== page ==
My WebMD Sign In, Sign Up

Ask Your Question

WebMD Answers

120 Characters remaining
120 Characters remaining
  • First, try and keep your question as short as possible.
  • Include specific words that will help us identify questions that may already have your answer.
  • If you don't find your answer, you can post your question to WebMD Experts and Contributors.

Close

Posted: | Report This Report Question |
Q.

What is the best way to stop hormone replacement therapy?

 

Answers From Experts & Organizations (1)

Endocrinology
North American Menopause Society
3 Answers
34 Helpful Votes
18 Followers
A.

Once you and your clinician have decided that it's time to stop, what's the best approach? The simple answer is that we don't know. Formal studies to evaluate this question have failed to show that either going cold turkey or tapering off is better. So the choice is really yours. The important thing is to know that women in general have about a 50/50 chance of experiencing hot flashes again (although maybe not as severe as initially) after stopping. Some studies suggest that symptoms peak within 3 months after stopping hormones. After you stop, take some time to evaluate how you feel before beginning any new medication so you don't get the two effects confused.

There are a couple of other things to keep an eye on once you've stopped HT. If you develop vaginal dryness or recurrent urinary tract infections, ask your clinician about vaginal estrogens. Nonhormonal lubricants and moisturizers can also help with dryness. And, you might want to ask about a bone density test. We know that women who stop HT often lose bone. Depending on your bone density score and risk profile, you might be a candidate for an osteoporosis drug (bone-sparing). At any rate, discuss calcium and vitamin D supplements, weight-bearing exercise, and fall prevention with your clinician.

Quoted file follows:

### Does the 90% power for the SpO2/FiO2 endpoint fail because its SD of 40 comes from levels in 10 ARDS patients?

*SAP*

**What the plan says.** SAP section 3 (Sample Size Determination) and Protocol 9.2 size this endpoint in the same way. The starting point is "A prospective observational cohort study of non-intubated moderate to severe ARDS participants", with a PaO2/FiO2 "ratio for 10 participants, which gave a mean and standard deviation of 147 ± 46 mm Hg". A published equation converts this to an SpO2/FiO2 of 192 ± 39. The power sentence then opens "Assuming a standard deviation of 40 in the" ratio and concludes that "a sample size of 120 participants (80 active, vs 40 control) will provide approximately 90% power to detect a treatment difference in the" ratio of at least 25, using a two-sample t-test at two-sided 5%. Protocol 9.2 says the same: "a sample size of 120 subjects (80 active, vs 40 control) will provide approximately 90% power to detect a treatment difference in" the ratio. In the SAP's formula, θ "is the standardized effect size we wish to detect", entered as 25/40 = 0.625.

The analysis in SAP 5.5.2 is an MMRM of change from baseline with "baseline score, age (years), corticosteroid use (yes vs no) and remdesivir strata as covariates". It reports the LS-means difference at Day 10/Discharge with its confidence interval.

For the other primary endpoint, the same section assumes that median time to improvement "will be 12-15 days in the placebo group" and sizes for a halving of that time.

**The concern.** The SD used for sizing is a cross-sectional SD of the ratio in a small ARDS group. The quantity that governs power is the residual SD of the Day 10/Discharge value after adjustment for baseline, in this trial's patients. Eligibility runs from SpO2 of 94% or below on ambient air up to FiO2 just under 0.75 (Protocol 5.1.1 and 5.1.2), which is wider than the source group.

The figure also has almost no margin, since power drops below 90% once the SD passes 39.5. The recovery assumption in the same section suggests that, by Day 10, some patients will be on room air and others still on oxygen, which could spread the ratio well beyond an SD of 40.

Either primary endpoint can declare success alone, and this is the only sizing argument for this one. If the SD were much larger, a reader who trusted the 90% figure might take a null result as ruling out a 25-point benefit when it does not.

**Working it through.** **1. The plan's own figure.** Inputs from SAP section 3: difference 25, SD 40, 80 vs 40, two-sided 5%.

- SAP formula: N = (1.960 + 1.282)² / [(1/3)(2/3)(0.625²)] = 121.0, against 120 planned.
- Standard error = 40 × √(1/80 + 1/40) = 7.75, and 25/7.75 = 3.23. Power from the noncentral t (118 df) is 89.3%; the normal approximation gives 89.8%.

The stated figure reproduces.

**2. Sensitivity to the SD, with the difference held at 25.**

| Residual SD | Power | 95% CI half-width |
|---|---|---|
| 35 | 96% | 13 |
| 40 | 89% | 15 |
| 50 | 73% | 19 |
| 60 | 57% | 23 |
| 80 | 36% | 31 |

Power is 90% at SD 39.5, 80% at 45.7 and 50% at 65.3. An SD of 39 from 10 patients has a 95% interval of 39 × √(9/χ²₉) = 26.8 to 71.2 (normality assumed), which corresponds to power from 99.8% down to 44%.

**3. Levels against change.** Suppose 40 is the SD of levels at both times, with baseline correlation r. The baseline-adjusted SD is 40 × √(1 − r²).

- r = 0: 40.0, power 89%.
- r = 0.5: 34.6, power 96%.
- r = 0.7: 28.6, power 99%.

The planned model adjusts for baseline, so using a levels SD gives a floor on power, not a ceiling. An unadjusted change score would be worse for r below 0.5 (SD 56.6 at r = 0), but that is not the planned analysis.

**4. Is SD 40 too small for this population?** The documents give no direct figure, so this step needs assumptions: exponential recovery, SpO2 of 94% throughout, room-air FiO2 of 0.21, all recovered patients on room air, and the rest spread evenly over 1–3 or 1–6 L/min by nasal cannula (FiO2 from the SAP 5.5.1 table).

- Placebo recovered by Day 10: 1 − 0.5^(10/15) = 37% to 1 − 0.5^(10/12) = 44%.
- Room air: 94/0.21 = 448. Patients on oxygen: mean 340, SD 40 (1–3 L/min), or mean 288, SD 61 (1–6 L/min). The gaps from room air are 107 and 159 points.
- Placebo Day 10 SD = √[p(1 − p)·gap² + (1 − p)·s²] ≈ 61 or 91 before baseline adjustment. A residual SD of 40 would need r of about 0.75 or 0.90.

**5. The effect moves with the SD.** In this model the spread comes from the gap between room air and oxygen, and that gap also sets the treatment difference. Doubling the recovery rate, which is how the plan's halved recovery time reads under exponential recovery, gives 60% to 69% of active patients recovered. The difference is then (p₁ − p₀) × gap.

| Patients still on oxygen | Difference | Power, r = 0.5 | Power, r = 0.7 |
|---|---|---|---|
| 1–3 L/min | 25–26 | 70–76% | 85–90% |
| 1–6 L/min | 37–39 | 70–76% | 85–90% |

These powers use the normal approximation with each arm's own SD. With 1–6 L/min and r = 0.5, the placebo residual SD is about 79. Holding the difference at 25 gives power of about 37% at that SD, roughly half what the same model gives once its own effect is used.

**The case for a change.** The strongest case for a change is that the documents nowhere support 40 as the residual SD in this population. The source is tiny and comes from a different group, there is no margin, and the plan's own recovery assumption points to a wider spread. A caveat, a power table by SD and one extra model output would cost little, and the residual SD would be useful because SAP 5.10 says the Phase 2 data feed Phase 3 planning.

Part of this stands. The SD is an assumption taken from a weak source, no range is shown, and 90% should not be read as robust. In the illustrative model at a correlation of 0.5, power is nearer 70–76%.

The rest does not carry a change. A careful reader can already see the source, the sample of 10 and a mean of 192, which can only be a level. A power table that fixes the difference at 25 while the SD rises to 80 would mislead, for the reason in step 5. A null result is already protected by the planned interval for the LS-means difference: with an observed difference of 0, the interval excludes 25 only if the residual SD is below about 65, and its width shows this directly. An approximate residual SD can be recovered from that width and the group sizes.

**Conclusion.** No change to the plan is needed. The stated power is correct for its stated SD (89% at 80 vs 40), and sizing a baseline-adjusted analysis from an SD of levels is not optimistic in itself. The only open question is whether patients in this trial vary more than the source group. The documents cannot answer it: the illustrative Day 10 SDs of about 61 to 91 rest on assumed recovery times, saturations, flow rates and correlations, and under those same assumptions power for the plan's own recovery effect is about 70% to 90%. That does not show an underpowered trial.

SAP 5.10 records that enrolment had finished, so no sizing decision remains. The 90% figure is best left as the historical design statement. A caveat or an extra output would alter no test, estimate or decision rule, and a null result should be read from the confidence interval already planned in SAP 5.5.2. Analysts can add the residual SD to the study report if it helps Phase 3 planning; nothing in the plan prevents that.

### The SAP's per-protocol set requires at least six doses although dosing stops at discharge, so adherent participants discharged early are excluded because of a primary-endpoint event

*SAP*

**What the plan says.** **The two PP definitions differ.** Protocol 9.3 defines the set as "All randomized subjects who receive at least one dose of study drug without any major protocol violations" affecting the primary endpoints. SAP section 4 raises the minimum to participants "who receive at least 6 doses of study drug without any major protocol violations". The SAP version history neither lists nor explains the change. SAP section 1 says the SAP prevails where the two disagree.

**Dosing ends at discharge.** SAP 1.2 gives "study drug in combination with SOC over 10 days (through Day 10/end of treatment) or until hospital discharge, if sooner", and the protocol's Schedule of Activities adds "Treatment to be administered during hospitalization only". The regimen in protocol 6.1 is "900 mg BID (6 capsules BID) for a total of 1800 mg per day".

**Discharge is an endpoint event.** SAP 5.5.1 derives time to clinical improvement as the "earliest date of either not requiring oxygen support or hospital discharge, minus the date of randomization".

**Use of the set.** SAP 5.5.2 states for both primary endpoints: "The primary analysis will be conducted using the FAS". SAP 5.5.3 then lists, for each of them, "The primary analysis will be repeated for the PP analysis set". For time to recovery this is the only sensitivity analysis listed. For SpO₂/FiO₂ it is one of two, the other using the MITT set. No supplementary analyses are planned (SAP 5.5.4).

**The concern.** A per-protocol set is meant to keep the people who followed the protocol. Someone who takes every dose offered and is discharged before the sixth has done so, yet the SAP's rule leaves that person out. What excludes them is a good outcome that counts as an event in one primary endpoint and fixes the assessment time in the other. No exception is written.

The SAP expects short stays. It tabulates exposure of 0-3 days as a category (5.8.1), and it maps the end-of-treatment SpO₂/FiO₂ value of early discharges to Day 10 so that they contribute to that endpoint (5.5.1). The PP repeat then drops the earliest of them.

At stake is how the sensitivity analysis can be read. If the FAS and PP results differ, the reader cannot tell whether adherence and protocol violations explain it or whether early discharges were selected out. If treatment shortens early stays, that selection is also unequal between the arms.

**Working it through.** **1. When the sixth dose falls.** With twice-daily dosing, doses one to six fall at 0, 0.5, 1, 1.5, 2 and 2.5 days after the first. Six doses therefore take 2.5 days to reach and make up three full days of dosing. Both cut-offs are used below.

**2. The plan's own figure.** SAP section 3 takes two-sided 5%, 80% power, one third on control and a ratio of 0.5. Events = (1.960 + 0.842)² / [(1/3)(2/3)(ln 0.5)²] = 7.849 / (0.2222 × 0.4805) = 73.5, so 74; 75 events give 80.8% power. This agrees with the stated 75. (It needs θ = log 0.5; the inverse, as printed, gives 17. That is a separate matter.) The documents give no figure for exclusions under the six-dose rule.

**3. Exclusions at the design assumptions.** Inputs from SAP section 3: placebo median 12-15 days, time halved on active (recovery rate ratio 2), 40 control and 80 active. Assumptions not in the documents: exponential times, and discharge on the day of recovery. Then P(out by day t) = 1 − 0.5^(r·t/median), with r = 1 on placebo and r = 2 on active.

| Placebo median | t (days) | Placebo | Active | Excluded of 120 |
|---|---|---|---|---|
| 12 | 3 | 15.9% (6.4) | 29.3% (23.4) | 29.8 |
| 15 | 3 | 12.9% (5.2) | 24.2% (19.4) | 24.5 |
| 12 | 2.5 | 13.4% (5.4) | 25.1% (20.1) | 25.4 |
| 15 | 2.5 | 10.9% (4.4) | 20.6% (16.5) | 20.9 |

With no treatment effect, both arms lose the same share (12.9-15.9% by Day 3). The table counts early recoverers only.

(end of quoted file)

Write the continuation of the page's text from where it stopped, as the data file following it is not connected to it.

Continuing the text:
Another good idea is to have your cholesterol rechecked in about 3 months after stopping HT because hormones can affect "lipid levels" (both good and bad). And if you're taking a thyroid medication for an underactive thyroid, your dose might need to be adjusted. 
   
Thanks for your Reply!

This answer should not be considered medical advice...down arrowThis answer should not be considered medical advice and should not take the place of a doctor’s visit. Please see the bottom of the page for more information or visit our Terms and Conditions.up arrow

Posted:
| Report This Report Answer

Was this helpful?

YesNo

Thanks for your feedback.

21 of 21 found this helpful
Read the Original Article: Final installment about stopping HT